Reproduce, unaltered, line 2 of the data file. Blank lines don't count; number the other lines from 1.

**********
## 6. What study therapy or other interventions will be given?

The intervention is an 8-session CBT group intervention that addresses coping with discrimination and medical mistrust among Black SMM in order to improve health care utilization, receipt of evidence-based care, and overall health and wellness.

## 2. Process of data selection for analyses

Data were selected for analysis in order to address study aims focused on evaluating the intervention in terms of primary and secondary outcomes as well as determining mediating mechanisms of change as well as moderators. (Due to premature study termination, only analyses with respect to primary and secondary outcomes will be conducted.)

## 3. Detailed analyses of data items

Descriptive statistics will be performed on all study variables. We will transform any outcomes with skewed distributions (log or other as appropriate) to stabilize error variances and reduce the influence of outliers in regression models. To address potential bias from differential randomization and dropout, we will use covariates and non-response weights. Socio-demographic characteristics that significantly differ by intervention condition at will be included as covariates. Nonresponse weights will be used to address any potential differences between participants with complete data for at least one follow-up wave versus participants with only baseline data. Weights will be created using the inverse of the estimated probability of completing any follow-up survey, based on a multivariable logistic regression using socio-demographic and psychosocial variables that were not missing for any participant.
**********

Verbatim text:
The intervention is an 8-session CBT group intervention that addresses coping with discrimination and medical mistrust among Black SMM in order to improve health care utilization, receipt of evidence-based care, and overall health and wellness.